So, why are they called “green” sea turtles, then? Well, these cool creatures are named for their layer of green fat that lies under their shell. Scientists believe this unusual quirky-coloured fat is the result of their veggie diet – unlike most other sea turtles, the green sea turtle eats marine plants such as seaweed and sea grass.
These top turtles can be found nesting along the coastline of more than 80 countries around the world, with the largest nesting populations found in Costa Rica and Australia. But they like to spend most of their lives underwater, where they can rest for up to five hours at a time before coming up to breathe. When feeding or travelling, however, they pop up to the surface every three to five minutes for a few seconds of air, before diving back down.
Similar to other sea turtles, such as the green sea turtles migrate long distances between their feeding grounds and their mating-nesting sites, with recorded distances longer than 2,600 kilometres – that’s further than London to Athens in Greece! Super-strong swimmers, they propel through the water using their strong paddle-like flippers. And whilst these awesome animals like to cruise along at around 3km, if threatened they can reach speeds of up to 35km/h.
Adult green turtles breed by the beaches where they were born. Females usually travel thousands of miles from their feeding grounds back to their ‘natal’ or ‘hatching’ beach every two to four years, where as males may make the journey annually. After mating in the shallow waters offshore, the female crawls onto the sandy beach, digs out a nest with her flippers and lays a clutch of about 115 eggs. She then covers the eggs with sand and returns to the sea.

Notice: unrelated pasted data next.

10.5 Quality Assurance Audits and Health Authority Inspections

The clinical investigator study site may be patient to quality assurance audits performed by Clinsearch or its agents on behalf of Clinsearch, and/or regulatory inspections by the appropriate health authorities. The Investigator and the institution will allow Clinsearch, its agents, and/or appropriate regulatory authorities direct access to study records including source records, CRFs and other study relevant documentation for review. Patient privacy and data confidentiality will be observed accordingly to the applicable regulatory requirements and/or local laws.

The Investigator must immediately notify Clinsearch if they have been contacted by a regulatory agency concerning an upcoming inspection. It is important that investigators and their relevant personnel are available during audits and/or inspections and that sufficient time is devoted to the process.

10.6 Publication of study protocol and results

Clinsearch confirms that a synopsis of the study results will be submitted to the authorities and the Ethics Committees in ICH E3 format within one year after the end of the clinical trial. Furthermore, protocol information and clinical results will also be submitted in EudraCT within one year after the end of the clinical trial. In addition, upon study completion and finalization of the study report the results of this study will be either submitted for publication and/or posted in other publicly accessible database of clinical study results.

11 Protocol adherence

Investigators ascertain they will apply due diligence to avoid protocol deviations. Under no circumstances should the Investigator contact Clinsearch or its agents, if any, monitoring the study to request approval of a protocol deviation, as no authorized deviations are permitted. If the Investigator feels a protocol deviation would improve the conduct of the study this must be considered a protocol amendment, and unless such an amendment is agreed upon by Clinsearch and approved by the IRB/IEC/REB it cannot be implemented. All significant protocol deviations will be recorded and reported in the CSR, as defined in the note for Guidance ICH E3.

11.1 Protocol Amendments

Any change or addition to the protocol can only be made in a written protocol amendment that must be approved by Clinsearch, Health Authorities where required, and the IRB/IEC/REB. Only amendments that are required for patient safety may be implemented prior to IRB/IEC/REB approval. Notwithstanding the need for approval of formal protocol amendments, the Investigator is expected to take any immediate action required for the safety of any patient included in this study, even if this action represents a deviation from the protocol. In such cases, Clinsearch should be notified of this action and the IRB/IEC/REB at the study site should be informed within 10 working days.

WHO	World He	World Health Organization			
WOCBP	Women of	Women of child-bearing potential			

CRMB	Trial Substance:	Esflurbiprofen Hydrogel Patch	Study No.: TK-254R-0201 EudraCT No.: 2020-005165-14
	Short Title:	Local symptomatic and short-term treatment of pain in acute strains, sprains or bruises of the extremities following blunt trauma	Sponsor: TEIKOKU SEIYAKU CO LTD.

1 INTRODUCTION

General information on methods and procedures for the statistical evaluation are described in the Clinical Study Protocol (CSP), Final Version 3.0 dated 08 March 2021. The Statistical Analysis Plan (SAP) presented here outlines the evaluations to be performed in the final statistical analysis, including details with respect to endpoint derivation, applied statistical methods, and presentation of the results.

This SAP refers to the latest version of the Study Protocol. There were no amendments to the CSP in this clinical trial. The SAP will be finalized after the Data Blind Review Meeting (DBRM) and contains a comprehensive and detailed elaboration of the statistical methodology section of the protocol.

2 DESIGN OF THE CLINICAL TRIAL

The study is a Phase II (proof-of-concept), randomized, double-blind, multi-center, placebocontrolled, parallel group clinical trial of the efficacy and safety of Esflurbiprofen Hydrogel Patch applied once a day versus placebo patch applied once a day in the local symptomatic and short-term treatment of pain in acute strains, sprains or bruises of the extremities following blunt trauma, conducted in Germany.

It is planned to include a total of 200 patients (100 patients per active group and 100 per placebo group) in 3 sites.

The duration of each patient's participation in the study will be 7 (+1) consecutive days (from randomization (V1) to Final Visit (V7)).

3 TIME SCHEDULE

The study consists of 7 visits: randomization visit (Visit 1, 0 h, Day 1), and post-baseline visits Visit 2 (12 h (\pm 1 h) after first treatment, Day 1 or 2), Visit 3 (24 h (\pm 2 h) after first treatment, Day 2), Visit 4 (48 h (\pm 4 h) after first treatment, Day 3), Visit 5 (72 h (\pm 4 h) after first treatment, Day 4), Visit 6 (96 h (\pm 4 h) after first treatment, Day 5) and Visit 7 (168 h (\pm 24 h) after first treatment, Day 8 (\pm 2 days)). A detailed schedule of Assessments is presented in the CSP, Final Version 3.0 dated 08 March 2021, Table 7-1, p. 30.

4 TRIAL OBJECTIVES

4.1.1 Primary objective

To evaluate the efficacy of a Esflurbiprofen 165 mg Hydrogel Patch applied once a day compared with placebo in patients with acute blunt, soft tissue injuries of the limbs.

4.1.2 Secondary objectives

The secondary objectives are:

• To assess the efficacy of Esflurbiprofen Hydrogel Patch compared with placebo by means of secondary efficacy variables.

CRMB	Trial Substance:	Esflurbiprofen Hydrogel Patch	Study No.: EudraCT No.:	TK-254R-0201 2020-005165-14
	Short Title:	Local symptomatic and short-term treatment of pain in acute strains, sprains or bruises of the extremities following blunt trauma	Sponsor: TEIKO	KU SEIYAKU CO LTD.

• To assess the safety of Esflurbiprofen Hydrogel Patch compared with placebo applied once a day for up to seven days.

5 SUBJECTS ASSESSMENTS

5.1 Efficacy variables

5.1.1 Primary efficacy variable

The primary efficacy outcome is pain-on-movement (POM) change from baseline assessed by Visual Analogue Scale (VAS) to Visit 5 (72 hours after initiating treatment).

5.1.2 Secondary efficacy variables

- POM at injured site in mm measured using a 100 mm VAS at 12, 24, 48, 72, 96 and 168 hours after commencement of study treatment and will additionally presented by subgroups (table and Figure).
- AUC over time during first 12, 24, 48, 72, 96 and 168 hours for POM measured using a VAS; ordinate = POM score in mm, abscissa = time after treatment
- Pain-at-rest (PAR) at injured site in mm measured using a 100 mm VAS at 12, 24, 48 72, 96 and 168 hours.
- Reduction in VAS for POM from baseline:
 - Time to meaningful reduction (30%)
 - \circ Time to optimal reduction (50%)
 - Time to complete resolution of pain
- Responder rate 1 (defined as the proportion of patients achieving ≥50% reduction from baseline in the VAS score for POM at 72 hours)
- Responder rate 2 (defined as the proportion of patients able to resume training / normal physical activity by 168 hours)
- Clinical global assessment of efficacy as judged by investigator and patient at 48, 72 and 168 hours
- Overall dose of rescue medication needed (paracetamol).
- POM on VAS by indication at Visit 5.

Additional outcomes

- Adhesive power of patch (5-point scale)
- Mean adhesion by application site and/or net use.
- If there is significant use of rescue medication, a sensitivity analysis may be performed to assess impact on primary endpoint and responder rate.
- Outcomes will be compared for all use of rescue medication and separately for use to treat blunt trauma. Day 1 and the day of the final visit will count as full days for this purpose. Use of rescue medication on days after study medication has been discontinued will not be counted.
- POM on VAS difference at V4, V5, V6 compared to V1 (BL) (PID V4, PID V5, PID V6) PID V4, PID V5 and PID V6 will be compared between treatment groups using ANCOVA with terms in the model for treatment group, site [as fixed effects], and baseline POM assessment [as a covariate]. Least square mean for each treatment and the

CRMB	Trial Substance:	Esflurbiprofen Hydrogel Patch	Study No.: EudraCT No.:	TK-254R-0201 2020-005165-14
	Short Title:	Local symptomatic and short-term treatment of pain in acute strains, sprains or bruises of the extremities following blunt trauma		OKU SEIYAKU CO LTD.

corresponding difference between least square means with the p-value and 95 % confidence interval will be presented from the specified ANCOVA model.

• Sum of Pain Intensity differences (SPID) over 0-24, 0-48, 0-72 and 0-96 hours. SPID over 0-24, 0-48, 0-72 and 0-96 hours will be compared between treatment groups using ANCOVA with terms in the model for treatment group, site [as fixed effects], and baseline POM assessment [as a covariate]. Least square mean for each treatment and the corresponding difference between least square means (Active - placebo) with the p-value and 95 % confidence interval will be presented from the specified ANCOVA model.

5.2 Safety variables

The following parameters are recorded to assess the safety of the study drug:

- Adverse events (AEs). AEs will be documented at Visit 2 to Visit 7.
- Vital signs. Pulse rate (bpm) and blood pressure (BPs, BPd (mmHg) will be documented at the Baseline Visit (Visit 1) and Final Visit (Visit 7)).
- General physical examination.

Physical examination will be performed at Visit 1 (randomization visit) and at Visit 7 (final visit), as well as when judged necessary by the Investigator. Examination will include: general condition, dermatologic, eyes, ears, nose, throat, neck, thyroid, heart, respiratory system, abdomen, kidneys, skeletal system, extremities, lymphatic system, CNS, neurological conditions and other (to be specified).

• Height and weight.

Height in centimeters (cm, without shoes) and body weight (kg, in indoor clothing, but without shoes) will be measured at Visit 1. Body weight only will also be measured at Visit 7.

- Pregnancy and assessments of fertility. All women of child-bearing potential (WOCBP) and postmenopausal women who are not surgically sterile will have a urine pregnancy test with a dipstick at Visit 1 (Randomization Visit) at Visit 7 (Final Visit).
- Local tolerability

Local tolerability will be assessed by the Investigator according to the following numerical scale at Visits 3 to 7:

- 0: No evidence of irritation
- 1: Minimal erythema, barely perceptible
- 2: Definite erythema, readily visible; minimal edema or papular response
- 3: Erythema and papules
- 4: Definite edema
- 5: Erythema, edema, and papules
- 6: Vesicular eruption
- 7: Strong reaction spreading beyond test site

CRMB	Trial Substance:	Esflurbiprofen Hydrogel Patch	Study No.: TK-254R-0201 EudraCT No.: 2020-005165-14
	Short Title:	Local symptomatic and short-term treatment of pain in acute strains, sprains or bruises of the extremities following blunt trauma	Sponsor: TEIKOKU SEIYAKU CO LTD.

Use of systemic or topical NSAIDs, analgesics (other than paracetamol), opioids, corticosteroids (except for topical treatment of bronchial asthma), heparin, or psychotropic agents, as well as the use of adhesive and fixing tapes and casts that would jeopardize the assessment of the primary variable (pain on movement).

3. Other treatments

After about two months, the babies will use a special “egg tooth” to break their shells and hatch from their eggs. But when they do, the race is on, and they must immediately make a treacherous journey across the sand to the water, avoiding predators such as birds, crabs, wild dogs and lizards along the way!
The first few years of a green sea turtle’s life are spent floating at sea, where they feed on plankton. As they grow older, the turtles move to shallow waters along the coast, such as bays and lagoons, where they find sea grass to eat.
For decades these, these awesome aquatic animals have suffered due to hunting, over harvesting of their eggs, loss of nesting beaches and pollution. Fishing also poses a danger, too, with thousands of sea turtles accidentally caught in nets and other equipment every year.